There are some industry pundits claiming that residential home values have risen too quickly and that current levels are on the verge of another housing bubble. It is easy to see how this thinking has taken form if we look at a graph of home prices from 2000 to today.
The graph definitely looks like a rollercoaster ride. And, as prices begin to reach 2006 levels again, it "seems logical" that the next part of the ride would be downhill. However, this graph includes the anomaly of the price bubble and the correction (the housing crash).
What if the bubble & bust had not happened?
Let's assume that instead of the rise and fall in home prices that we saw last decade, we just had normal historic appreciation from 2000 to today. According to the 100+ experts that are surveyed for the Home Price Expectation Survey, normal annual appreciation for residential single family homes from 1987 to 1999 was 3.6%.
Starting with the median home price in 2000, we added 3.6% to it each year since then. Here is that graph intermixed with the above graph.
What this shows us is that, had the bubble and crash not occurred and instead we just had normal annual appreciation over this period, prices would actually be greater than they are today.
There is no reason for alarm as prices seem to be right in line with where they should be.
source; Keeping Current Matters
The Charleston SC Market
The long term outlook for Charleston real estate looks pretty rosy.
We just got voted #1 City in the World by Travel and Leisure Magazine, for the 2nd time!! Great news about job creation in Charleston include Boeing, Volvo, Mercedes Benz, Silicon Harbor, growing colleges, a booming health sector, the Port of Charleston now getting post-Panamax freighters, shopping, new restaurants, etc.
You really need to check out Lewis BBQ downtown on Nassau St. and see what’s happening to that section of town. Amazing!!
All of these developments and kudos are making lots of people want to move here, and our real estate market is doing quite well. 2016 will probably be the 2nd busiest year ever in Charleston's history, as we will probably register over 16,000 residential transactions. (we’re up 8.1% in terms of number of transactions year to date over 2015).
Median sales price is up 4.1% YTD over 2015 and stands at a record high of $243,000.
Many people ask us if this is going to be another bubble like in 2006-07. We don’t believe so, for two reasons:
One, credit is much tighter now, as lenders have a much more controlled loan process these days, and that’s a good thing. And two, demand is being driven more by job creation and baby boomers retiring than by speculation, which was one of the main drivers in 2006-07. Home prices are not out of control when they’re only going up 4-5% each year, compared to the national average of 3.6%. So things seem quite sustainable.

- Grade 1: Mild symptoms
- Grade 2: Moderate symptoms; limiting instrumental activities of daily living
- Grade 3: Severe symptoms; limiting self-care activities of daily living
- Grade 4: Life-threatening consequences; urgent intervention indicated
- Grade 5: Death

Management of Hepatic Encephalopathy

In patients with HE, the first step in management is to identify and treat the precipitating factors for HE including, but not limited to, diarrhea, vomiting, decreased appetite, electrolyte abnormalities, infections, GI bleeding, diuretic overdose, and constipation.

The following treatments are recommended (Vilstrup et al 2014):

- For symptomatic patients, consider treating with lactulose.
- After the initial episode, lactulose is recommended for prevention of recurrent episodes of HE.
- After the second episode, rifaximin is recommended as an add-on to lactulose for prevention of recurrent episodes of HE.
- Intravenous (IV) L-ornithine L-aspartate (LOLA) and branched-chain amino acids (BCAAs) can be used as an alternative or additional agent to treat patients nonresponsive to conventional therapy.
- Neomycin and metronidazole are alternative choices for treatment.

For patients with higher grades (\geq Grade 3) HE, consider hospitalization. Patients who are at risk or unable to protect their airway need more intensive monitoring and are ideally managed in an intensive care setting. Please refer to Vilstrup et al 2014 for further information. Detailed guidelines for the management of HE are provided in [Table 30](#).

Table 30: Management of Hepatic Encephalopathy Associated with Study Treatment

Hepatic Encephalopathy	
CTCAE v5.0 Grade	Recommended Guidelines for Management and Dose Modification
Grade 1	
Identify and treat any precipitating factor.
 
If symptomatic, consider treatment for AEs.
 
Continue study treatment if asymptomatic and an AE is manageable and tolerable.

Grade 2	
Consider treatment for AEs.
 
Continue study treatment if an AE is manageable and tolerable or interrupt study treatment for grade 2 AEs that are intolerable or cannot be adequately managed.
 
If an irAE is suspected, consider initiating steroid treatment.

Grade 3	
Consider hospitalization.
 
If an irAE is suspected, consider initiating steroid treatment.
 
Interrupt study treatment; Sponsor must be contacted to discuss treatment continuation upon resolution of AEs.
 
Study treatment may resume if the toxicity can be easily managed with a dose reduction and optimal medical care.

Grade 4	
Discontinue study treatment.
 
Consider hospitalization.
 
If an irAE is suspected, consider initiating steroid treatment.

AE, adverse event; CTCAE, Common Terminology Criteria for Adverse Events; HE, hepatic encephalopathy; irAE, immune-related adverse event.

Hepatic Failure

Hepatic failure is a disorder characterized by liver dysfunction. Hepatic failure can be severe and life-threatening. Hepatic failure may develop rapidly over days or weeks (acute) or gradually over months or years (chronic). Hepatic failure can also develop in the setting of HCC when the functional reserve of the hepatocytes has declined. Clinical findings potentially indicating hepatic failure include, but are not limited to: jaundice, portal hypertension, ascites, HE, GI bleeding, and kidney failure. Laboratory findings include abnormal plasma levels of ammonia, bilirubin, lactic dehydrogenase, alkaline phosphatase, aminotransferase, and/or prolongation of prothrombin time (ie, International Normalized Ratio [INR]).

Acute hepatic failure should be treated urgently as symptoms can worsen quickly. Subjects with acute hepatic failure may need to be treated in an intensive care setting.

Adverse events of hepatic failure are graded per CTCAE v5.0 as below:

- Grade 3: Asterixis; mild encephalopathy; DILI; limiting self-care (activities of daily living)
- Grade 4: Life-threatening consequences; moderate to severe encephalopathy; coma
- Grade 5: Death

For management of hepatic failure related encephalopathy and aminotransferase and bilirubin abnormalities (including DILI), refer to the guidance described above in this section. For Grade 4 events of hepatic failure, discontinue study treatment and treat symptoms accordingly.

source: Charleston Real Estate Stats
We have noticed a "softening" at the top of the market in Mount Pleasant (see graph - data gathered from Showingtime Reports). And Mount Pleasant normally leads the rest of the Charleston area in real estate trends. Showing activity is down year-over-year for July and August in most price points, especially in the luxury market. With exception of the $650K to $850K range, which may indicate a trend of local buyers upsizing or upgrading their homes while interest rates are low.
Keller Williams' founder Gary Keller predicts that there will be a market shift in the U.S. in the next 12 months. We don't know if this "price fractured" market in Mount Pleasant is a temporary aberration, or if it's signaling a market shift. Inventory is still pretty low... it could be just "election jitters".
Unfortunately, this is just speculation, as we WON'T KNOW for sure that we have turned the corner until AFTER we have shifted, when inventory has started to increase rapidly. Real estate markets are cyclical, and the cycle is normally between 7 and 10 years. Mount Pleasant prices have been appreciating for over 3 years now. So it could be time for a "normal" slowdown. Buyers will certainly appreciate a little breather from multiple offer situations.
For now, keep a watchful eye out...other "luxury" markets like Aspen, Miami and the Hamptons are already experiencing a downturn, but we believe Charleston has stronger fundamentals...so even if we get a market correction, we don't think it is going to be as severe or as long as the last one.